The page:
Formula anchor$$ \begin{align} \mathit{\Pi} ~=~ \frac{F}{A} \end{align} $$

The pressure is abbreviated here with the Greek capital letter \( \mathit{\Pi} \) (pronounced: Pi). Sometimes the pressure is also abbreviated with the letter \(p\), but that is avoided here because \(p\) is already used for the momentum.

Pressure unit:
The force \(F\) has the unit \( \mathrm{N} \) (newtons) and stands for the unit \( \frac{\mathrm{kg} \, \mathrm{m}}{\mathrm{s}^2} \) (kilograms per second squared). The area \(A\) has the unit \( \mathrm{m}^2\) (square meter). Because of equation 1 the pressure \( \mathit{\Pi} \) must have the unit \( \frac{\mathrm{N}}{\mathrm{m}^2} \). Newton per square meter is usually abbreviated with the unit \( \mathrm{Pa} \) (Pascal) for pressure.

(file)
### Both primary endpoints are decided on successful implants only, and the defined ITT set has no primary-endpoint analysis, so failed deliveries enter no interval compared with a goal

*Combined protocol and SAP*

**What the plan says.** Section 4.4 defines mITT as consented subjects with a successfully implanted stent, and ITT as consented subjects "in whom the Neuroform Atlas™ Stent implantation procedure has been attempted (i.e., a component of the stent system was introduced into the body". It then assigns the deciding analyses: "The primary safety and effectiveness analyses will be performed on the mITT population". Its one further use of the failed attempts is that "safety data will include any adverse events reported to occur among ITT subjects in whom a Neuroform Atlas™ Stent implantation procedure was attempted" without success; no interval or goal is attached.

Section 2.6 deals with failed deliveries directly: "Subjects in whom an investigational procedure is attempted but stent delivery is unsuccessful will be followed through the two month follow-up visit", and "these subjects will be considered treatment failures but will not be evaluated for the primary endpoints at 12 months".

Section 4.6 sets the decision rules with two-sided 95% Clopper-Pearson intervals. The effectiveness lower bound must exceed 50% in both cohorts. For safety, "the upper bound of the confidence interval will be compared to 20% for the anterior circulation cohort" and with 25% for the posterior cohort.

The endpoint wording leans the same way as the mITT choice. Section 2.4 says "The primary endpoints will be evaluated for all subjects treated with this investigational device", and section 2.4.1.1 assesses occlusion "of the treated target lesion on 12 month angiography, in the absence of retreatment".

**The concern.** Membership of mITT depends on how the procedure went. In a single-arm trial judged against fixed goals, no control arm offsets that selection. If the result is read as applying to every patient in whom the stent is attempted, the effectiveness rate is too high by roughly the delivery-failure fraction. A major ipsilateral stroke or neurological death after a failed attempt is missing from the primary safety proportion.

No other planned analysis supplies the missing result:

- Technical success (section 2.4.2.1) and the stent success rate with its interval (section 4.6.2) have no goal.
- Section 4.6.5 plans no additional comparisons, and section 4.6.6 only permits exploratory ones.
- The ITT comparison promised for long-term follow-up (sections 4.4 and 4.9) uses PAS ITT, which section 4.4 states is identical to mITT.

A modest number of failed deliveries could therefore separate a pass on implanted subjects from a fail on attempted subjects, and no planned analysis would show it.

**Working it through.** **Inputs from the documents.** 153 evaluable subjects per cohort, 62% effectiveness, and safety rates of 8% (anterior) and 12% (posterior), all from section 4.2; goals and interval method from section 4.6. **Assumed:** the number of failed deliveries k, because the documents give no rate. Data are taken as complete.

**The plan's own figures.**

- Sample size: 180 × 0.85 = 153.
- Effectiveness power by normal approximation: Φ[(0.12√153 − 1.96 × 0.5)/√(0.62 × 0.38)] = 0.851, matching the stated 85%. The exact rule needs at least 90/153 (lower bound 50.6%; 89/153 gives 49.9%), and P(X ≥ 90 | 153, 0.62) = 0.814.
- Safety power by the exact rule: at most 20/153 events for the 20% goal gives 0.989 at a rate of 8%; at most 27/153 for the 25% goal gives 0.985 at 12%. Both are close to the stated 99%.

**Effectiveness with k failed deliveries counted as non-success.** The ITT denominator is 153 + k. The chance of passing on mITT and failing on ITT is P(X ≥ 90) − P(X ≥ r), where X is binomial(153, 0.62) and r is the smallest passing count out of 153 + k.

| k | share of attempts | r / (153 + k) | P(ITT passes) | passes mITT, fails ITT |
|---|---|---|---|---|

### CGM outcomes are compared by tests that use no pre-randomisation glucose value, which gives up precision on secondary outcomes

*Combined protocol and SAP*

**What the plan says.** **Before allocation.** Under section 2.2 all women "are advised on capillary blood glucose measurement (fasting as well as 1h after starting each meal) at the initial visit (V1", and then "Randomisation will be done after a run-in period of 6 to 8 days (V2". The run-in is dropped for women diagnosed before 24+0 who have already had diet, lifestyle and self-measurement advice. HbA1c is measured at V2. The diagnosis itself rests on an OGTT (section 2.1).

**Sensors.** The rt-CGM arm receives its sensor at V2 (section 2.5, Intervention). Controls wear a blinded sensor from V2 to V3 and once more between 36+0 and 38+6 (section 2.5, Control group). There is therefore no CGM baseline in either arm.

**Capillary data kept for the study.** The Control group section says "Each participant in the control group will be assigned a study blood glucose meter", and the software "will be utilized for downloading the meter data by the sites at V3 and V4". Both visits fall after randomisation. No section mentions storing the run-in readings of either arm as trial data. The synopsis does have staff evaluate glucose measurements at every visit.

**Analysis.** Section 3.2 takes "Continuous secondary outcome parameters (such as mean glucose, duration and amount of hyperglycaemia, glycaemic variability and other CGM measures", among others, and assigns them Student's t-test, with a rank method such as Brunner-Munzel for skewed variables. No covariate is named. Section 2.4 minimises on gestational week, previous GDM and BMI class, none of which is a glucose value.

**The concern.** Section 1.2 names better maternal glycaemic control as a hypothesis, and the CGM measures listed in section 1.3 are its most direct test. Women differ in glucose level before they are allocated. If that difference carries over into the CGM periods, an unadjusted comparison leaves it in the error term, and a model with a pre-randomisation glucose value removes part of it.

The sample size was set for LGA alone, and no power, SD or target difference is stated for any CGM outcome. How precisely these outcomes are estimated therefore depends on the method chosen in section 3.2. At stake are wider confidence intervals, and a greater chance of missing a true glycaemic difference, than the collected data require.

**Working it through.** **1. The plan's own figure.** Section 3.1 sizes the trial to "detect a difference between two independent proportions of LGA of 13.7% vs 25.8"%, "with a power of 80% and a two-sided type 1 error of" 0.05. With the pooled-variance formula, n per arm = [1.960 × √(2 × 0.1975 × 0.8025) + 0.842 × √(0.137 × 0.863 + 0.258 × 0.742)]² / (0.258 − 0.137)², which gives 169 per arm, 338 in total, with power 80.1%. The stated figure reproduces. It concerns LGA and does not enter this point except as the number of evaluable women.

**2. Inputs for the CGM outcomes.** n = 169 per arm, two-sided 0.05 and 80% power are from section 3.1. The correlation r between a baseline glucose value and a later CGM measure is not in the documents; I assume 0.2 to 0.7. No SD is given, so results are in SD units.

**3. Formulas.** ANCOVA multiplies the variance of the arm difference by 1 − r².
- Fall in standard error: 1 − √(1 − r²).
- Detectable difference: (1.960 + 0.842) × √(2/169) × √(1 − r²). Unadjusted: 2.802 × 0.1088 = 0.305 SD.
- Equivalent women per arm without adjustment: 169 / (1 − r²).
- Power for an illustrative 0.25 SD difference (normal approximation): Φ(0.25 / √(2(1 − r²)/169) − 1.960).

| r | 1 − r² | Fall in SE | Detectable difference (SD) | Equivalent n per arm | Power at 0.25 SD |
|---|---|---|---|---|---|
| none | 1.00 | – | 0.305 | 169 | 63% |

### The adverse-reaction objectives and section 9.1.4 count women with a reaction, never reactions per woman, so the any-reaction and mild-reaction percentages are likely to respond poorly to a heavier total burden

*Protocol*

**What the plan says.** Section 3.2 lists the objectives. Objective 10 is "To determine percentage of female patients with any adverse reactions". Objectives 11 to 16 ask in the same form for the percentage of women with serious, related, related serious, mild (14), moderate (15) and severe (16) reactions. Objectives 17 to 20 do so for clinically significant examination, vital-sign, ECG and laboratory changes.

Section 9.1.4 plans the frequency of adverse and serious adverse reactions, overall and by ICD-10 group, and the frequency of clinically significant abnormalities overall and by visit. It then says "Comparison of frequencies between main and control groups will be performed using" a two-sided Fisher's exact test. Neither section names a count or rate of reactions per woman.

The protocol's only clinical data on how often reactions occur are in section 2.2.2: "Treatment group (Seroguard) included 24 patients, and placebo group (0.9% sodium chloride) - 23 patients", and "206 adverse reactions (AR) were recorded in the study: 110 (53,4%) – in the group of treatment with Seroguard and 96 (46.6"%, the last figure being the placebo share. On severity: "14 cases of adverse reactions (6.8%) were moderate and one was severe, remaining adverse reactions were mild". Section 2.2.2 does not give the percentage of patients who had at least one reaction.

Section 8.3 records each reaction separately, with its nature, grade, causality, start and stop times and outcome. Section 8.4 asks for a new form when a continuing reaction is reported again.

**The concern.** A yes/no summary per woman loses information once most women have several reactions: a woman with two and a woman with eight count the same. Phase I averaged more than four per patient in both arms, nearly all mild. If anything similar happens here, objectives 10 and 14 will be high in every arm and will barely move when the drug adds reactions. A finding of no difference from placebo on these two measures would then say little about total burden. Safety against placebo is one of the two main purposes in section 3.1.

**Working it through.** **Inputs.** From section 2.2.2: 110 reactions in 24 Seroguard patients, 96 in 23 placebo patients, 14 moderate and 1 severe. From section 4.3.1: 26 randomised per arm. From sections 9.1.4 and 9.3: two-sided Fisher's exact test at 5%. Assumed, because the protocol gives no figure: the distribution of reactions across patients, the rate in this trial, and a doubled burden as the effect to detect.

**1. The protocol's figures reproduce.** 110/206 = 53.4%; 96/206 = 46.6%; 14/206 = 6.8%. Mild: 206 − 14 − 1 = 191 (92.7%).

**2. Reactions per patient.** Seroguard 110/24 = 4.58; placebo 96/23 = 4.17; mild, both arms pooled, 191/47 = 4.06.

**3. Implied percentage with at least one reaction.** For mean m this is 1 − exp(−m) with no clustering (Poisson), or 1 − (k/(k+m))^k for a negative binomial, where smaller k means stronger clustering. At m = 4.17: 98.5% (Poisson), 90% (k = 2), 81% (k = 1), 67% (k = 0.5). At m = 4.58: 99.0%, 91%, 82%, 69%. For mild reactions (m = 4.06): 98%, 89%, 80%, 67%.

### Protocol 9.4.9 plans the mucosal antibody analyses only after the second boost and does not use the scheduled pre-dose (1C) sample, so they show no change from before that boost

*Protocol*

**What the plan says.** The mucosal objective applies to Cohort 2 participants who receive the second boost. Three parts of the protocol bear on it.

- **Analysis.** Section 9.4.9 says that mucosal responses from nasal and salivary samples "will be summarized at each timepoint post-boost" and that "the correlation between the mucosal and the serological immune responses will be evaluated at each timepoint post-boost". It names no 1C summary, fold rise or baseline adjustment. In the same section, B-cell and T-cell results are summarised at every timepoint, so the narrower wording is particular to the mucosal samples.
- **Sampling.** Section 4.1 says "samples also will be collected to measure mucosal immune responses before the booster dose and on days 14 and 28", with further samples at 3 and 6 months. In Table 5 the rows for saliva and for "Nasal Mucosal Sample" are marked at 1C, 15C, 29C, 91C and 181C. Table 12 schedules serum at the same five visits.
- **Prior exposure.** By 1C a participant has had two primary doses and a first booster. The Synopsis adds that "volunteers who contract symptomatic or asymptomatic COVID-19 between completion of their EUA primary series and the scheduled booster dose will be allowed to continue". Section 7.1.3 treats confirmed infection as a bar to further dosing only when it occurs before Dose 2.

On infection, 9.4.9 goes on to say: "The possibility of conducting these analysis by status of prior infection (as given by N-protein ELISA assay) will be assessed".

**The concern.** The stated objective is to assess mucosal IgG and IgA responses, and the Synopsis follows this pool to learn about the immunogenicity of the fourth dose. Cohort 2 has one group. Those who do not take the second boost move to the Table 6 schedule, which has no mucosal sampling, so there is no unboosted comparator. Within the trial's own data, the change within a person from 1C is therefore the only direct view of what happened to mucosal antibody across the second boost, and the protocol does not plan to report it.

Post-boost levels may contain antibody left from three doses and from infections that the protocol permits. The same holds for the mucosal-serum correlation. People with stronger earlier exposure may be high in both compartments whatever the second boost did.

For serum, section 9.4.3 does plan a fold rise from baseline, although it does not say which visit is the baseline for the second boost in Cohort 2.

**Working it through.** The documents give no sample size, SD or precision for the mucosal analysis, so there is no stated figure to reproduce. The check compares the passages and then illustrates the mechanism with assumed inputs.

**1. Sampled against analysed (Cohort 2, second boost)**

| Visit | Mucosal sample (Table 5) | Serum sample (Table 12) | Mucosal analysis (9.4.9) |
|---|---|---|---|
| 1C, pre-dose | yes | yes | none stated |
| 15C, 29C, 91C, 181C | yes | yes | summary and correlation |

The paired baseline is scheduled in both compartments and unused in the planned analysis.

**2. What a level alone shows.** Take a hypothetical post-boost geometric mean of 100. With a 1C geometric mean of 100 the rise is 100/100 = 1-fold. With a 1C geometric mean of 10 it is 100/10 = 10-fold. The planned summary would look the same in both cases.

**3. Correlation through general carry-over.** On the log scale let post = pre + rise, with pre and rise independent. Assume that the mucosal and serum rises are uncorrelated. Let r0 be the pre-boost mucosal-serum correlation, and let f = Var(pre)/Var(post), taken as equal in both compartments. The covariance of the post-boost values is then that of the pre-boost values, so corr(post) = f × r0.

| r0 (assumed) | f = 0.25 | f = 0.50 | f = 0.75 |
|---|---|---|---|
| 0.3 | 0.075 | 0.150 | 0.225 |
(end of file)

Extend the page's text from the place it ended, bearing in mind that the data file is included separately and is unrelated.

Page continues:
From the definition 1 of pressure, we can read the following information:

The larger the force \(F\), the larger the pressure \(\mathit{\Pi}\).

The smaller the surface \(A\) on which the force is applied, the greater the pressure \(\mathit{\Pi}\).

There are several special names of pressure, but they can all be traced back to the definition 1. Here are some examples:

Air pressure - is caused by the gravitational force exerted by the air. The air pressure at sea level is \( 10^5 \, \mathrm{Pa} \). Therefore, the unit "bar" is usually used for air pressure: \( 1\, \mathrm{bar} = 10^5 \, \mathrm{Pa} \).

Gravity pressure - is also caused by the gravitational force exerted by a liquid or gas.

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